Fig. 2 is a raised-surface fabric evolved subsequent to the weaving operation by supplementary treatment of the fabric shown in Fig. 1;

Fig. 3 is a cross-section of the fabric shown in Fig. 1 taken along the stepped line 33;

Fig. 4 is a cross-section of the fabric shown in Fig. 2 taken along the stepped line 4-4;

Fig. 5 is a full surface view of another woven fabric shown prior to supplemental treatment;

Fig. 6 is an irregular-surface type fabric evolved by supplemental treatment from the fabric shown in Fig. 5;

Fig. 7 is a view in cross-section taken along the line 77 of Fig. 5;

Fig. 8 is a view in cross-section taken along the line 88 of Fig. 6;

Fig. 9 is a full surface view of another fabric formed in accordance with the invention and as seen prior to treatment;

Fig. 10 is a full surface view of a fabric which evolves after treatment of the fabric of Fig. 9;

Fig. 11 is a view in cross-section taken on the line 11-11 of Fig. 9; and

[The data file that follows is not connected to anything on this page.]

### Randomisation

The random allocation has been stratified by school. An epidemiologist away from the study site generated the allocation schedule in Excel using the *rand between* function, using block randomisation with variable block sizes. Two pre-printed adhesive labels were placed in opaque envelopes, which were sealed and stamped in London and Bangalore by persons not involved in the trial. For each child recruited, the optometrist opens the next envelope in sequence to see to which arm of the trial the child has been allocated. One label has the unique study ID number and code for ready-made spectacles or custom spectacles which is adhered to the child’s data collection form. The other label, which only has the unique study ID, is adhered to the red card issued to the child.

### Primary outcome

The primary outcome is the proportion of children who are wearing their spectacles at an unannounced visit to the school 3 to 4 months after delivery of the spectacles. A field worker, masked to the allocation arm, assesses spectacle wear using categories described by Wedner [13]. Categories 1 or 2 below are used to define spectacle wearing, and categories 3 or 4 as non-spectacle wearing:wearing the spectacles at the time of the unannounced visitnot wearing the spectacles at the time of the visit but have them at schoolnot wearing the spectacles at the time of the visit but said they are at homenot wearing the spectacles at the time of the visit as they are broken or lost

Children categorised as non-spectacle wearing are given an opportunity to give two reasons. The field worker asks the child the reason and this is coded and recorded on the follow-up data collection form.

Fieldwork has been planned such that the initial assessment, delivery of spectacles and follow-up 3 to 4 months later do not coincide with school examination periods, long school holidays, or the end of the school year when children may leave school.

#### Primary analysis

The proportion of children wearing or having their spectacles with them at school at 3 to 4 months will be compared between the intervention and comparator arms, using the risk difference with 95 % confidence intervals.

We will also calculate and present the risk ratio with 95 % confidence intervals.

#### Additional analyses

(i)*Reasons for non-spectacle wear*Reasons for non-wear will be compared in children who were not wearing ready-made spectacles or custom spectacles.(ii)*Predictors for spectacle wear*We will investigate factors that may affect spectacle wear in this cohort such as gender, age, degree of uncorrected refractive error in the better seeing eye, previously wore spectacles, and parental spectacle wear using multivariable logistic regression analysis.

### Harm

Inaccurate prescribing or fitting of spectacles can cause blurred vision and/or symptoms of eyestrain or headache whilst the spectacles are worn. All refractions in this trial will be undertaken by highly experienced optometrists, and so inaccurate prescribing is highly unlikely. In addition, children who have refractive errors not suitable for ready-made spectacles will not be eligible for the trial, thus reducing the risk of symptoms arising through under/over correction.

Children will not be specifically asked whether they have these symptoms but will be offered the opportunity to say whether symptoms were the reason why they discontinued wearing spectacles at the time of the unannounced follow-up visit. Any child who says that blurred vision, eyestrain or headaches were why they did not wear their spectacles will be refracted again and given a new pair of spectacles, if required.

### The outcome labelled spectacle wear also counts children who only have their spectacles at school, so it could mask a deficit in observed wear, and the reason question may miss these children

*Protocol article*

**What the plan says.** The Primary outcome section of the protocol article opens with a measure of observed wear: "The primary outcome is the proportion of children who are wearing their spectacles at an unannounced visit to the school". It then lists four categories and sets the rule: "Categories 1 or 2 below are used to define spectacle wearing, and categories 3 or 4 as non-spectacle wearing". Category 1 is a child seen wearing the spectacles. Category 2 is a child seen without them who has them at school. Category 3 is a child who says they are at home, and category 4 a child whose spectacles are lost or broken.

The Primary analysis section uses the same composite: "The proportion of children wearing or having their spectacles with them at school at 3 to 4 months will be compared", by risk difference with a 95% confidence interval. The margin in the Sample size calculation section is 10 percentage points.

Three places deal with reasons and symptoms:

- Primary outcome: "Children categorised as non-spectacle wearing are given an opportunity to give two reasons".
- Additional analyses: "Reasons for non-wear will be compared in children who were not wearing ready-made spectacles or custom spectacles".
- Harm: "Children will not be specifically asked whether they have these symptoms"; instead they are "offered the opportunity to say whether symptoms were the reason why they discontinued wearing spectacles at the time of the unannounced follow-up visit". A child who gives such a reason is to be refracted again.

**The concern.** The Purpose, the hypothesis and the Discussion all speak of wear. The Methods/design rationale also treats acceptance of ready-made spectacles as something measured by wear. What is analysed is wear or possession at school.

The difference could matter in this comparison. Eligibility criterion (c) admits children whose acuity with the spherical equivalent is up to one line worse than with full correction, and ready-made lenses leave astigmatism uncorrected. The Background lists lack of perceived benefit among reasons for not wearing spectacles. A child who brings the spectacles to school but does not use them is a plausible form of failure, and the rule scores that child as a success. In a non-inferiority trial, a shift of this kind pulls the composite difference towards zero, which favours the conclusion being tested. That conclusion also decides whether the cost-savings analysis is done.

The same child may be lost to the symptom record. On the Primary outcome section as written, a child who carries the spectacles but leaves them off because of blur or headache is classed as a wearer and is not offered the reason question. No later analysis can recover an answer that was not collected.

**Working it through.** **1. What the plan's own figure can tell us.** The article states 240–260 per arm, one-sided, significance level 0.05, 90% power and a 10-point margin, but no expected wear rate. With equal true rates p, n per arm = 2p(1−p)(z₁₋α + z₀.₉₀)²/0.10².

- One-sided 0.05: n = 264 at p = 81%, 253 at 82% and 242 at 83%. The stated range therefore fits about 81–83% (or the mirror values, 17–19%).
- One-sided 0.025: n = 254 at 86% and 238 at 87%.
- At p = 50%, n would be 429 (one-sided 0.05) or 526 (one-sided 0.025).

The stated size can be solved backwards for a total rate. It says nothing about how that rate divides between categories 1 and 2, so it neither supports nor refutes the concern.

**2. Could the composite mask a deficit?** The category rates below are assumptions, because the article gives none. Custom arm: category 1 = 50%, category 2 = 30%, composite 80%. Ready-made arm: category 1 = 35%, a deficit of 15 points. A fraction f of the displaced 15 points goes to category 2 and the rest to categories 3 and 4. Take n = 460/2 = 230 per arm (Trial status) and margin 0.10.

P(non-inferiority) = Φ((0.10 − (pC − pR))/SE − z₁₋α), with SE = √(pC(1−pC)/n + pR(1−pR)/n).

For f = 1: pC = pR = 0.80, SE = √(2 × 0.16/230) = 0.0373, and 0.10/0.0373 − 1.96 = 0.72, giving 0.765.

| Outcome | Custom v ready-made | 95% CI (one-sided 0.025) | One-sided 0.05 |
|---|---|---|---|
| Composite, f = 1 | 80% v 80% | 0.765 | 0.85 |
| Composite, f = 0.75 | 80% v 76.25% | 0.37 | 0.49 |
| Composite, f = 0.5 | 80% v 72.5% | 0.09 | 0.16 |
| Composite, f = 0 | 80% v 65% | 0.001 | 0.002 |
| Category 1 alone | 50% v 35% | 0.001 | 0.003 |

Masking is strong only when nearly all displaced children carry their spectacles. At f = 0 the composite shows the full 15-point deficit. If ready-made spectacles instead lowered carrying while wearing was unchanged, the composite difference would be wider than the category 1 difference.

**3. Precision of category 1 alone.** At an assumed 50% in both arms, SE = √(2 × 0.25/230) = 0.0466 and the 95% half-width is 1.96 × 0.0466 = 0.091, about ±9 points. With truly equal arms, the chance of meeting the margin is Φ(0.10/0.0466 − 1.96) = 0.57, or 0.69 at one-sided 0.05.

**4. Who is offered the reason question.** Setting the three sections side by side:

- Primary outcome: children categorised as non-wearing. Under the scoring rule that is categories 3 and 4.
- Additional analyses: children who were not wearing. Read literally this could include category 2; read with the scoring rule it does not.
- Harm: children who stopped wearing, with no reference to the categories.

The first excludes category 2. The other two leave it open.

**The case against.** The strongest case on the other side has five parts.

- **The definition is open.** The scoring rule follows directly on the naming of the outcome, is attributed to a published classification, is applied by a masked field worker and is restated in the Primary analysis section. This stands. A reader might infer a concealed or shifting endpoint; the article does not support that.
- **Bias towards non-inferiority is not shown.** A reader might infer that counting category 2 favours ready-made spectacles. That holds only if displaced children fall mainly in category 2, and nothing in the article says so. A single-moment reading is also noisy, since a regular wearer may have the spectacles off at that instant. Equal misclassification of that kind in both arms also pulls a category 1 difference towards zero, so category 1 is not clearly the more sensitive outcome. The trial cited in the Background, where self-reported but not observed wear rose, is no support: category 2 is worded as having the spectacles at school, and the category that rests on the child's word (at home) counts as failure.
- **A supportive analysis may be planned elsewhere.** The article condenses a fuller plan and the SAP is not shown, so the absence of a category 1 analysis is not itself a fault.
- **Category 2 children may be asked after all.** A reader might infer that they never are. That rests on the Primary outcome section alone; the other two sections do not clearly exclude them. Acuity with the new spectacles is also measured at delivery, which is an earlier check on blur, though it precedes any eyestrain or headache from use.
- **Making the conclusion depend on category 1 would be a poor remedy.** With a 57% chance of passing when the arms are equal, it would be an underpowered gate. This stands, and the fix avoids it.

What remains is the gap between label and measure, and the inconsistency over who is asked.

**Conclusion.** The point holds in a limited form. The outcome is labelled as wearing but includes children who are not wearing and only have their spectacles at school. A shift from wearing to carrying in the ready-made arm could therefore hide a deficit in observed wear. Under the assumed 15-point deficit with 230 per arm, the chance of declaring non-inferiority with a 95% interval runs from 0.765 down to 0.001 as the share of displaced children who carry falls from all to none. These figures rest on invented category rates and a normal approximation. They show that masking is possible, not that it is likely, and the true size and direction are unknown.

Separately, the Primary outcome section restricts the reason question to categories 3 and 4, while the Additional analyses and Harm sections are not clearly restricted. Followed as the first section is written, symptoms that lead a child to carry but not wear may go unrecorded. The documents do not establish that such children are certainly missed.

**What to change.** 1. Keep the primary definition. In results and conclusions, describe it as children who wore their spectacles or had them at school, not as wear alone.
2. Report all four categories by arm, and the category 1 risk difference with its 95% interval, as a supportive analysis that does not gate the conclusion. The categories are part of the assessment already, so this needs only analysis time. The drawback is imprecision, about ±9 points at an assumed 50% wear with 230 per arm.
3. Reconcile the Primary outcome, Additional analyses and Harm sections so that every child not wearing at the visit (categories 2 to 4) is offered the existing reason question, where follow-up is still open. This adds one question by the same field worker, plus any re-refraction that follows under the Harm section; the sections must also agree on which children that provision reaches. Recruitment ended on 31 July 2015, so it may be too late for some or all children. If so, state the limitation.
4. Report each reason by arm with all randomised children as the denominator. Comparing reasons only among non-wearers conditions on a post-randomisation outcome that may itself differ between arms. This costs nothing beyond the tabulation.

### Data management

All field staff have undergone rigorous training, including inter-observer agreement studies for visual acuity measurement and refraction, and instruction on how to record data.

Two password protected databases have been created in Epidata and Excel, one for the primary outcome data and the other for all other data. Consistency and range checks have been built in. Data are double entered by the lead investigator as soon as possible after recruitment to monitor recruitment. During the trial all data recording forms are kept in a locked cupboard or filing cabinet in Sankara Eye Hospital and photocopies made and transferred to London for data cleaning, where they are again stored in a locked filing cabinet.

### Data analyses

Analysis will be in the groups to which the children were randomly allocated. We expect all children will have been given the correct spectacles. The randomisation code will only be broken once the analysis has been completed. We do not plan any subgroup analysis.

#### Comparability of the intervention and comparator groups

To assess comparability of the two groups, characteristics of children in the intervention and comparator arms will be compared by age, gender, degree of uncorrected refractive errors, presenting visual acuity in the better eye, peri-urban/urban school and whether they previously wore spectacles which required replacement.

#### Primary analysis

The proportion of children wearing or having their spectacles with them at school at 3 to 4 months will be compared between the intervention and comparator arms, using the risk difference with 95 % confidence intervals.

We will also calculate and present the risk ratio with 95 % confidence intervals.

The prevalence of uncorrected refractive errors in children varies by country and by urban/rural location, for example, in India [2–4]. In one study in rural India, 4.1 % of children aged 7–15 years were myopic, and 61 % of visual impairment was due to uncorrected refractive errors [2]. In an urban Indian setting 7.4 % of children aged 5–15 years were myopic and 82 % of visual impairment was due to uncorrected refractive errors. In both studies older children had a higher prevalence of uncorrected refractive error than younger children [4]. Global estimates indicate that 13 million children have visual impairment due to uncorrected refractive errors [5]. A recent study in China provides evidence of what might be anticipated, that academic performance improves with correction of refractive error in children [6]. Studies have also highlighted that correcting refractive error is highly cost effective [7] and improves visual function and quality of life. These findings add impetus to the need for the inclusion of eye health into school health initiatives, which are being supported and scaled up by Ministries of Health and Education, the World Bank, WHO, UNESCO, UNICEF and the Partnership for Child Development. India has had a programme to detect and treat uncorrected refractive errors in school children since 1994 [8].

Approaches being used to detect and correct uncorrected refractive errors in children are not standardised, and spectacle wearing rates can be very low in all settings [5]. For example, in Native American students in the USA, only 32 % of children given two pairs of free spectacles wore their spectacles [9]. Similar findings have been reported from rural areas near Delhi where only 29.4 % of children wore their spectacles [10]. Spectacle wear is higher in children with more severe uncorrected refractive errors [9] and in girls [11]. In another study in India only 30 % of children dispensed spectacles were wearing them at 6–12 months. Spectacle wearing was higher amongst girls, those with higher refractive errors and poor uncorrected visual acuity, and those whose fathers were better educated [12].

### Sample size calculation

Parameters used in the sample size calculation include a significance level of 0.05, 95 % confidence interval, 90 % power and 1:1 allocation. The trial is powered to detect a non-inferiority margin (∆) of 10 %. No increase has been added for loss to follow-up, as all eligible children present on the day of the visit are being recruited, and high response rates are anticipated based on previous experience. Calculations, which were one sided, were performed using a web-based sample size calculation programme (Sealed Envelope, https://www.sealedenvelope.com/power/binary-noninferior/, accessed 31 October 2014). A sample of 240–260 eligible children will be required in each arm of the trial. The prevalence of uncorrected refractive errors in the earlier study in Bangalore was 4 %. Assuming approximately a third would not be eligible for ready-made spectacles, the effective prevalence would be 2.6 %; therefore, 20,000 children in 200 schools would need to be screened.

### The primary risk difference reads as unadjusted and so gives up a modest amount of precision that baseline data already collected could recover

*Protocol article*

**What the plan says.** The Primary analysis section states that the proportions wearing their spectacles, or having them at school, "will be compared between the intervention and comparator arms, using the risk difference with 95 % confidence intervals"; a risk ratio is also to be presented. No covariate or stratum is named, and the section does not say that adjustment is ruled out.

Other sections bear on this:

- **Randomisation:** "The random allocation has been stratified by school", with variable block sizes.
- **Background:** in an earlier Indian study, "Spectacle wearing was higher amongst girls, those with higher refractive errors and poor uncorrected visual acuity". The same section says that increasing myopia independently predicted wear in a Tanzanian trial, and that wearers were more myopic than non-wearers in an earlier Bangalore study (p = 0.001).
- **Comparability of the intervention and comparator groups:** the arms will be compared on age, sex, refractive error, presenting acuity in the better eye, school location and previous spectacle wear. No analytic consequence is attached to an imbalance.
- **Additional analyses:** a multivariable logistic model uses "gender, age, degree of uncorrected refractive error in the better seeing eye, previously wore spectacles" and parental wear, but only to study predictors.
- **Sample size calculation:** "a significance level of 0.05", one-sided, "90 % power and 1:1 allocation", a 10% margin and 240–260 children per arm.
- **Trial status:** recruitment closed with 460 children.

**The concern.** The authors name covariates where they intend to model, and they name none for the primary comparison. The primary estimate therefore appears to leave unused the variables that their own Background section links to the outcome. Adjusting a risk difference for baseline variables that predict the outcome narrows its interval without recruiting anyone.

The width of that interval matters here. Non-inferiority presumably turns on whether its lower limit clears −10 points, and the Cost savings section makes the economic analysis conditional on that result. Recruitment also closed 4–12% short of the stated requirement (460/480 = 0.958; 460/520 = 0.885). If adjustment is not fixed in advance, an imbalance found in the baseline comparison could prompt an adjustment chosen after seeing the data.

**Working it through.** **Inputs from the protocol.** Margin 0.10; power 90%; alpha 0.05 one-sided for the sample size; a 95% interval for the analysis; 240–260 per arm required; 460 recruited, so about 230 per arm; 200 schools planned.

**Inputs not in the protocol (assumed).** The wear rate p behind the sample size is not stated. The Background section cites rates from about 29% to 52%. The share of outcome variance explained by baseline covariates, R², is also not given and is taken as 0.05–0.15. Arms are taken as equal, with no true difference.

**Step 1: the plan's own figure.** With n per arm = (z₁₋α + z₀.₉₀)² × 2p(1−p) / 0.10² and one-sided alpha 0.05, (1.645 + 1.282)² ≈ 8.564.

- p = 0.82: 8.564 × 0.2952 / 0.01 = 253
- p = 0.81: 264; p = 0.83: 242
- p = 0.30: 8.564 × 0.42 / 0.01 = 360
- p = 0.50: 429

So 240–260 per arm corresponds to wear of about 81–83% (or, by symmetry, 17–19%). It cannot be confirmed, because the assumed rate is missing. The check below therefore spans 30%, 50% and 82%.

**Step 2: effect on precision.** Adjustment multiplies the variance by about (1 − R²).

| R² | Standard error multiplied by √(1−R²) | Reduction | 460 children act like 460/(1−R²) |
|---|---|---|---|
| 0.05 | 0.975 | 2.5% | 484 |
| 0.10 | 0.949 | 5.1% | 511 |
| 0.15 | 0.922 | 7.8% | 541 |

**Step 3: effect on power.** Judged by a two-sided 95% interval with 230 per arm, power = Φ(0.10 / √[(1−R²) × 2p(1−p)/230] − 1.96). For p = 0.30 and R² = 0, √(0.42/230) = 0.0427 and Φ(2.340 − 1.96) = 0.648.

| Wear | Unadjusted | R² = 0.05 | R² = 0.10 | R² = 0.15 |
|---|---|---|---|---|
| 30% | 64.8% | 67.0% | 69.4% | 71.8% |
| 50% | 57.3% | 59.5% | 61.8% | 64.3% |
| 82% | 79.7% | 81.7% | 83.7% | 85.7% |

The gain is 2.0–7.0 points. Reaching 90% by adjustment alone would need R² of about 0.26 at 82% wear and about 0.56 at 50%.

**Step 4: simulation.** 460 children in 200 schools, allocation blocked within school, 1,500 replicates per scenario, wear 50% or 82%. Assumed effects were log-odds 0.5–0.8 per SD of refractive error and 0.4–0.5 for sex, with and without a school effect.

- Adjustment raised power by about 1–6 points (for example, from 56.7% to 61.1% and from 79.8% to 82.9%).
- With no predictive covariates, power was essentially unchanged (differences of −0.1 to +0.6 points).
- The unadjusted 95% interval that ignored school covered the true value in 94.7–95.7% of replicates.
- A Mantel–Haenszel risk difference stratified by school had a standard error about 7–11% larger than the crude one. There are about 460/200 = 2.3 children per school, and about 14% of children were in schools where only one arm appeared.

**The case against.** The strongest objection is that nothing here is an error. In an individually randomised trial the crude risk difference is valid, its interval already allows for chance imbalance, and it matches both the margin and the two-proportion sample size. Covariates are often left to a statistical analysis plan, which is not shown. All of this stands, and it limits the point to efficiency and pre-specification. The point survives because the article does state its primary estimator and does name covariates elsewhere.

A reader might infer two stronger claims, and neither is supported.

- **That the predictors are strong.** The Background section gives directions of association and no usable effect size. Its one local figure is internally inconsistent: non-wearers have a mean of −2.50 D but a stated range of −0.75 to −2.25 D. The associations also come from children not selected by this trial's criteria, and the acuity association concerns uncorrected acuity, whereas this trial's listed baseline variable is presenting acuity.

Fig. 12 is a view in cross-section taken on the line 12-12 of Fig. 10.

It is known in the art of fabric manufacture that several materials from which filaments and yarns are made have high shrinking characteristics under the influence of certain treatments such as heat, for example. These characteristics in certain cases have been detrimental to the production of useful or serviceable fabrics for the reason that the high degree of shrinking may cause stifiness, filament breakage and other undesirable effects. The shrinkage characteristic of certain yarns has also been utilized to tighten the weave of fabric by the obvious expedient of shrinking the filaments subsequent to weaving, thereby to increase the density or closeness of the weave as a matter of degree.